Sunday 14 July 2013

Raspberry Jam

Yesterday I went to a Raspberry Jam  - the pi world is full of tasty puns - at Madlab in Manchester.  The jam is run by Ben Nuttall, a young entrepreneurial enthusiast who's also co-started a weekly email newsletter.  (It's thanks to it that I know some of the stuff below)  Here he is giving us an opening presentation on developments in the pi world.

Some of what's going on is amazing.  One man, fired by a stray remark about why barcodes on ready meals don't automatically tell the microwave how to cook your meal, has hacked his microwave to do just that.  There are pi-powered web servers, a pet door triggered by a unique dog's bark, chess games and all sorts of educational projects.

Linda, in the foreground of the picture above, and I spent the rest of the day trying to make lights go on, as instructed by our little Python-scripted programs on our pis.  Her light was supposed to go on and stay on; mine was supposed to blink on and off.  After a few patient, occasionally expletive-filled hours we succeeded, with a little help from our friends, newly-acquired among the 20 or so people who preferred to spend one of England's few hot summer days indoors hunched over little bits of disobedient equipment.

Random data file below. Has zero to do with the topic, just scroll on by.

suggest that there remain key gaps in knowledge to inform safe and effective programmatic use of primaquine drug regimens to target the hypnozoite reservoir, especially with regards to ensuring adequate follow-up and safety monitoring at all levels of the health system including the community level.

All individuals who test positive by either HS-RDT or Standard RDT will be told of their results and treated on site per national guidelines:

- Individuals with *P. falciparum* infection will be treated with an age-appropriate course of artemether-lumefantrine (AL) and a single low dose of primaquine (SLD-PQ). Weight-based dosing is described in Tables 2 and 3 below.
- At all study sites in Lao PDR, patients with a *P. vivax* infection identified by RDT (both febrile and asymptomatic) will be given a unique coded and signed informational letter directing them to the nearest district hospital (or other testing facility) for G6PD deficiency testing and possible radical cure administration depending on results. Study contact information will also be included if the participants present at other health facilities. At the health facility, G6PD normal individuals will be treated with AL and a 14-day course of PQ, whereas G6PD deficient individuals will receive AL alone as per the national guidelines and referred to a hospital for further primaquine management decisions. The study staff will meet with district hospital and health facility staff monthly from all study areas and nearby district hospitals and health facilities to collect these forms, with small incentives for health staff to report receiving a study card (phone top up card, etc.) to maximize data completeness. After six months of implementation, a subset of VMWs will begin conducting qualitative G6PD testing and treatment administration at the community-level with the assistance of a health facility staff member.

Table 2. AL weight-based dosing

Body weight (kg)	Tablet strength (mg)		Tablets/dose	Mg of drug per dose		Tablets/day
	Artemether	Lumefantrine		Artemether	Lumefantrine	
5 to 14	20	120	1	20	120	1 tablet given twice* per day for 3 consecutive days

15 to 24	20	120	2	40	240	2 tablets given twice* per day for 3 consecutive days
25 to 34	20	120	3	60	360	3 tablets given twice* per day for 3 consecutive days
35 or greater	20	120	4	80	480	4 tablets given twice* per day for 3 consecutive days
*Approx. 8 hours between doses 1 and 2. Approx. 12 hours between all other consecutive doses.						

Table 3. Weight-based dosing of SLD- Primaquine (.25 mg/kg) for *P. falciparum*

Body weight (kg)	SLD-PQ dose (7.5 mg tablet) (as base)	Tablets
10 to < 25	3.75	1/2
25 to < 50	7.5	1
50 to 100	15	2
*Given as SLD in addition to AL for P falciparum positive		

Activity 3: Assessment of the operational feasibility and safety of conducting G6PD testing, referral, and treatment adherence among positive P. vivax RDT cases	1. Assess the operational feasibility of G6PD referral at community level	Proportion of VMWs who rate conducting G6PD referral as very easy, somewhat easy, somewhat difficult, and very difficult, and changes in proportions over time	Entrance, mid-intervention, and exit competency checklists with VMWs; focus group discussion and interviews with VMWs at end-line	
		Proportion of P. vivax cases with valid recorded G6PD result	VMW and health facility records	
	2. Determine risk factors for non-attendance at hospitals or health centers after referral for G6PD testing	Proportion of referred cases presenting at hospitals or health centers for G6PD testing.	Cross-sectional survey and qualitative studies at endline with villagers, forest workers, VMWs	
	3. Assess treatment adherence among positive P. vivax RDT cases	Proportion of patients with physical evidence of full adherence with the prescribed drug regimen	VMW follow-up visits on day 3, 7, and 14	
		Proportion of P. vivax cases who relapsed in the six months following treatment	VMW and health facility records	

I was heartened to meet a fellow-enthusiast who was an IT person by day and was making an Internet radio, as I'm hoping to do.  And his very nearly works though it only gets BBC Radio 2.  I am not sure I'll ever reach that dizziness-inducing target.

The only shock of the day, after a hearty meal in the Earth cafe round the corner from the jam, was to get home and hear that my partner in life doesn't really want an Internet radio after all.  That means I may have to come clean and admit I'm doing this for me, not for anyone else.

She'd prefer something that monitors and looks after her garden.  Something, that is, like Zoe Star, a robot in a romantic relationship with her garden being created by Rachel Rayns, artist in residence  at the Raspberry Pi Foundation.  I may have to wait another lifetime to be skilled enough for that.  Here are a couple of pictures of Zoe, from without and within.

Friday 28 June 2013

I have connected my pi to the home network - that happened yesterday - and today I realized a '0' should be a '1' and the network in turn connected me to the Internet.